Why younger consumers want honest ingredients – and how to target them
3 minute read
If you’re one of those people who has grown up with oats for breakfast – a bowlful with milk or cooked into porridge – then you already know that oats are a fibre-rich cereal with a mild and nutty taste. But, even in the countries where oats are most widely consumed, you’re probably still in a minority.
That’s a pity, because oats are one of the most nutritious grains around. And they slot right into today’s gluten-free trend, adding taste, texture and fibre to gluten-free and all other types of bread.
There are signs, though, that oat consumption is gathering momentum. Their natural, traditional image is well aligned with Mintel’s 2017 global food & drink trends, which highlight the consumer preference for simple, flexible and more plant-based diets and for well-known, well-trusted foods.
In gluten-free bread, oats deliver protein, fibre and a range of vitamins and minerals – giving an important boost to products that can be nutritionally inferior to standard gluten-containing bread. Their excellent moisture-retaining capabilities also counteract dryness, which is a typical quality issue for many gluten-free breads.
In 2010, oats gained extra kudos when the European Food Safety Authority (EFSA) approved a health claim related to its content of soluble beta-glucan fibre. Accounting for half the cereal’s total fibre content, beta-glucan is recognised for its ability to lower blood cholesterol levels – a factor in reducing the risk of cardiovascular disease. Studies show that daily consumption of at least 3g oat beta-glucan is all you need to feel the benefit.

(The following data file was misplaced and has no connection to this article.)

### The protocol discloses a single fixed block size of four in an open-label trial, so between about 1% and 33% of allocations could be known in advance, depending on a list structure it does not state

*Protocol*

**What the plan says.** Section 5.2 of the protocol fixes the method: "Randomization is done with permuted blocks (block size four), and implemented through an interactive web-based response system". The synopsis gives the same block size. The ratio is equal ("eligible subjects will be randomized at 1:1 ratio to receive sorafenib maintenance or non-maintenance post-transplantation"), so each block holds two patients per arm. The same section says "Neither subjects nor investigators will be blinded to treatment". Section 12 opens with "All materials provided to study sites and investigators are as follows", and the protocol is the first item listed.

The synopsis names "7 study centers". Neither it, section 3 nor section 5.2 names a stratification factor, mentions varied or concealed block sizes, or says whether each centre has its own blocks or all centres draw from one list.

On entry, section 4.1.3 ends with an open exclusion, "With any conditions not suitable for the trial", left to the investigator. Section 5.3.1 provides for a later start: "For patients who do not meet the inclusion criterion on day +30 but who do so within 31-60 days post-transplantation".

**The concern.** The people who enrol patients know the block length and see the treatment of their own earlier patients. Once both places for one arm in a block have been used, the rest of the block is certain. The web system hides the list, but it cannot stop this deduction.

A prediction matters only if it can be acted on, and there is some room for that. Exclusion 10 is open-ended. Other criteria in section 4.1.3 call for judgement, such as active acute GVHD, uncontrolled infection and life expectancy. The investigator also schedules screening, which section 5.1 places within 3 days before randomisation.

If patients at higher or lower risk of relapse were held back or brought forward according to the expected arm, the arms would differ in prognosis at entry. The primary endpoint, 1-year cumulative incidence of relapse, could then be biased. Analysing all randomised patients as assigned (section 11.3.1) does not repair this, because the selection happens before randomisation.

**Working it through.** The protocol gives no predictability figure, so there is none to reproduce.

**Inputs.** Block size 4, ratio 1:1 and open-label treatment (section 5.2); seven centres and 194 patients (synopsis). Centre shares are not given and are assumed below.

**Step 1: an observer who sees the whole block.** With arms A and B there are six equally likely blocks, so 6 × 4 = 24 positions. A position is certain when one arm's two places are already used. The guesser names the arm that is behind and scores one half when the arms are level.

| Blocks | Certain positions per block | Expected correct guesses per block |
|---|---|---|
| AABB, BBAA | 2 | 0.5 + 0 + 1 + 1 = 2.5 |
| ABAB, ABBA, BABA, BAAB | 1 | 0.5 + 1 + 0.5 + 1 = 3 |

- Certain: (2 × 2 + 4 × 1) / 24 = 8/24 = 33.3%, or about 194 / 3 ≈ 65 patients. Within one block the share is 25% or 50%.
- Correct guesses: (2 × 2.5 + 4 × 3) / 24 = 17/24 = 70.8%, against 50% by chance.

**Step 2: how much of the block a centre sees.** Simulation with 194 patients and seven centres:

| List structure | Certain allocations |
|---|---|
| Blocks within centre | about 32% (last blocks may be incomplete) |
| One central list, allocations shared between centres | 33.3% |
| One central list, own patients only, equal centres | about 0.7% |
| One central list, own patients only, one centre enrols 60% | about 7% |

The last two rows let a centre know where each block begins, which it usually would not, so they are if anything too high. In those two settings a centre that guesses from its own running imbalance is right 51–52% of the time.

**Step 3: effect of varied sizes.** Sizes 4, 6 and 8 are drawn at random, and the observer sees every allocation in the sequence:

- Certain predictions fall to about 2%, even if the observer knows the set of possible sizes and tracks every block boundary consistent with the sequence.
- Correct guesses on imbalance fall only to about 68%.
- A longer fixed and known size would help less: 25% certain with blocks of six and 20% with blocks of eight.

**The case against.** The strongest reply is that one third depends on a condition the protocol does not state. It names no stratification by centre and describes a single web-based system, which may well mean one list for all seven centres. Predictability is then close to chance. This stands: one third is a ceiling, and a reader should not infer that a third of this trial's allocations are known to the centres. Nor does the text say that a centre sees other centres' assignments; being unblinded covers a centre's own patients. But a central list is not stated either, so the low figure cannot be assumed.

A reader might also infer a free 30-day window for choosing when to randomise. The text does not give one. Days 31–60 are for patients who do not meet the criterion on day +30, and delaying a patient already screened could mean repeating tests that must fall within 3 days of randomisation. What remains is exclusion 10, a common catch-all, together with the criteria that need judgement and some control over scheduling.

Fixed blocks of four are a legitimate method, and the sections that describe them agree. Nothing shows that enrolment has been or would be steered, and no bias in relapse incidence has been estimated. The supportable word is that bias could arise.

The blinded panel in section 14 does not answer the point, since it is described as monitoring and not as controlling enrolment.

EFSA has since approved two further health claims – that oat beta-glucan helps to keep blood sugar in balance after a meal, and that oat fibre generally supports bowel function. For consumers with irritable bowel syndrome, it’s a particularly good fibre source.
With a health record like that, it’s not surprising universities and industry partners are keen to keep on investigating. In Finland and Sweden alone this year, two projects have won substantial funding. Lantmännen is a partner in both.
The research project in Finland will work towards developing preventive healthcare solutions based on health-promoting oats and oat beta-glucans. In Sweden, the ScanOat industrial research centre aims to develop new oat varieties for sustainable cultivation and targeted health effects.
There’s every reason why consumers should make more of this age-old and nutritious cereal in their everyday diet – including diets that are gluten free.. It’s healthy, it’s delicious and it’s easy to eat at breakfast, use in baking and add to many other foods. What’s not to like?
According to the UN Food & Agriculture Organization, Denmark tops the world charts for the highest oat consumption – 9kg per person a year – followed by Belarus, the UK, Finland and Norway. By comparison, annual consumption of wheat and wheat products in Denmark is 98kg per head.